Even in the case of confessing grave sin there should be no anxiety. If you are sorry for your sins and you want to reestablish communion then you have nothing to be anxious about. It is true, you should not delay in going to confession, but neither should your search for Confession be desperate. You may have to reverently wait for the reception of Holy Communion, but there is nothing wrong with that. Simply find a time to go to Confession at a time established, unless some other arrangement needs to be made because of schedules. In certain situations the priest may give you permission to receive Holy Communion because of the habitual nature of the vice. This is neither a permission to sin or permission to stop using Confession, but it is dependent on consistent work to turn away from sin and the intention to continue using the sacrament of Reconciliation.
When it comes to the Confession of minor sins there is no hard and fast rule; but here are some things to keep in mind. First of all, set for yourself a regular pattern. Once a month can be a good rule of thumb, but some might discern that even this is too often. Once you have decided on a frequency, stick to it; it should not be non-negotiable. As I said, if the line is long go on another day. Second, remember that when the Church talks about going to confession for the sake of receiving a special grace it is talking primarily about the reestablishment of communion. You never have to go to Confessionif you haven’t committed a grave sin. The Church requires you to go to Confession once a year only if you have grave sin. This applies to the reception of indulgences, first Friday devotions, consecration to Mary, etc. . . The grace is available if you are in communion. You should go to confession as part of the spiritual renewal, but it should never be treated mechanically.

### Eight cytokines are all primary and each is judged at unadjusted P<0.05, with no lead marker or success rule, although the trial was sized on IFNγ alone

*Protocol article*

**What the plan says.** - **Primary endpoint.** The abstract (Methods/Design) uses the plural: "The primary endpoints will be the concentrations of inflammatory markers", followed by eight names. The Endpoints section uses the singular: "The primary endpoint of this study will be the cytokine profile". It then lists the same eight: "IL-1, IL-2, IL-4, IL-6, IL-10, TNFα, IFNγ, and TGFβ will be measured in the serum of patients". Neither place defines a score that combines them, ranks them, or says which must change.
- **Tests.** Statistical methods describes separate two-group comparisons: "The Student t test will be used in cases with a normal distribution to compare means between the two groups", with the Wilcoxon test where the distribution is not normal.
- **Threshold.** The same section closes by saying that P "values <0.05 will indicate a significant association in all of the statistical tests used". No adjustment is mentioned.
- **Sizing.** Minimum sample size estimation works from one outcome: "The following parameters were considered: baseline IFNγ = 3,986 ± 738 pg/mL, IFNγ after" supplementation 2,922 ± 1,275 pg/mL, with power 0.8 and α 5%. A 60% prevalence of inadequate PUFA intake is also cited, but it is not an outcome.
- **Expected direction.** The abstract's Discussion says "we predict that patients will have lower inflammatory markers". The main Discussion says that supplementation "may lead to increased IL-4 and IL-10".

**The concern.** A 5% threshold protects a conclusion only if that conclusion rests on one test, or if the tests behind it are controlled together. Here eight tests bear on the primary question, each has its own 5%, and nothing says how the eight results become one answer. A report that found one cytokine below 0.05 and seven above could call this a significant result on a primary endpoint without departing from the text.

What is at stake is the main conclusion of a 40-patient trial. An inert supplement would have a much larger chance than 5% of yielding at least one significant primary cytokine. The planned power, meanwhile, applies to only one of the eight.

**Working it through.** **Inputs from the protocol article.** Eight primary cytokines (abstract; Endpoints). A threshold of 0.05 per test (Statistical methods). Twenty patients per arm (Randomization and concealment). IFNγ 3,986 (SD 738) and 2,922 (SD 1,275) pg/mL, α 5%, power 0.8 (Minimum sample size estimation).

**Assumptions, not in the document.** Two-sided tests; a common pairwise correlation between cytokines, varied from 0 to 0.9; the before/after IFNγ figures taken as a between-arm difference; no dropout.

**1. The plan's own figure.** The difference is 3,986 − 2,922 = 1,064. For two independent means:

Another element of discerning when and how often to go to Confession is the situation and stage of life in which you find yourself. Young children should go to Confession with a frequency that helps them familiarize themselves with Confession and overcome any anxiety they have, but not to the point that it feels burdensome. Because children don’t need to go to confession, our main goal is to help them develop their conscience and grow in their comfort with the sacrament. Because of the stresses and changes of adolescence and young adulthood, the use of confession during this time should increase. They might need to make use of this sacrament twice a month or even once a week. Even more, sin abounds when stress abounds, so you might amplify your use of the sacrament during a time of transition and discernment. For example; when someone is leaving home, changing jobs, out of work, during a divorce, in the midst of courtship, during exams, while discerning religious life, etc. . . During times of calm and stability the use of confession should ideally be regular and constant without anxiety.
If you tend toward scrupulosity it is often best that you receive this sacrament with even less frequency; yet still consistently. You might give yourself space to go every 4 or 6 months.
Now, another very important thing to keep in mind is that the deadliest of sins are the small sins. We often speak of particular sins and classify them into venial and mortal sins; but we can also speak of a class of vice that is not really a particular sin. These are the currents and dispositions of our souls which manifest their presence through the surface waves they make; i.e. . . . the particular sins. These vices elude being named and cornered because of their generality. They are those vices that no one is guilty of but everyone knows are there. For example, no one is particularly guilty of discrimination, and yet discrimination exists. No one is maliciously destroying the environment, yet the environment is being destroyed. Everyone respects and loves priests and religious; but no one is guilty of the lack of priests and religious vocations. Everyone wants the poor to be fed, but the poor are still hungry.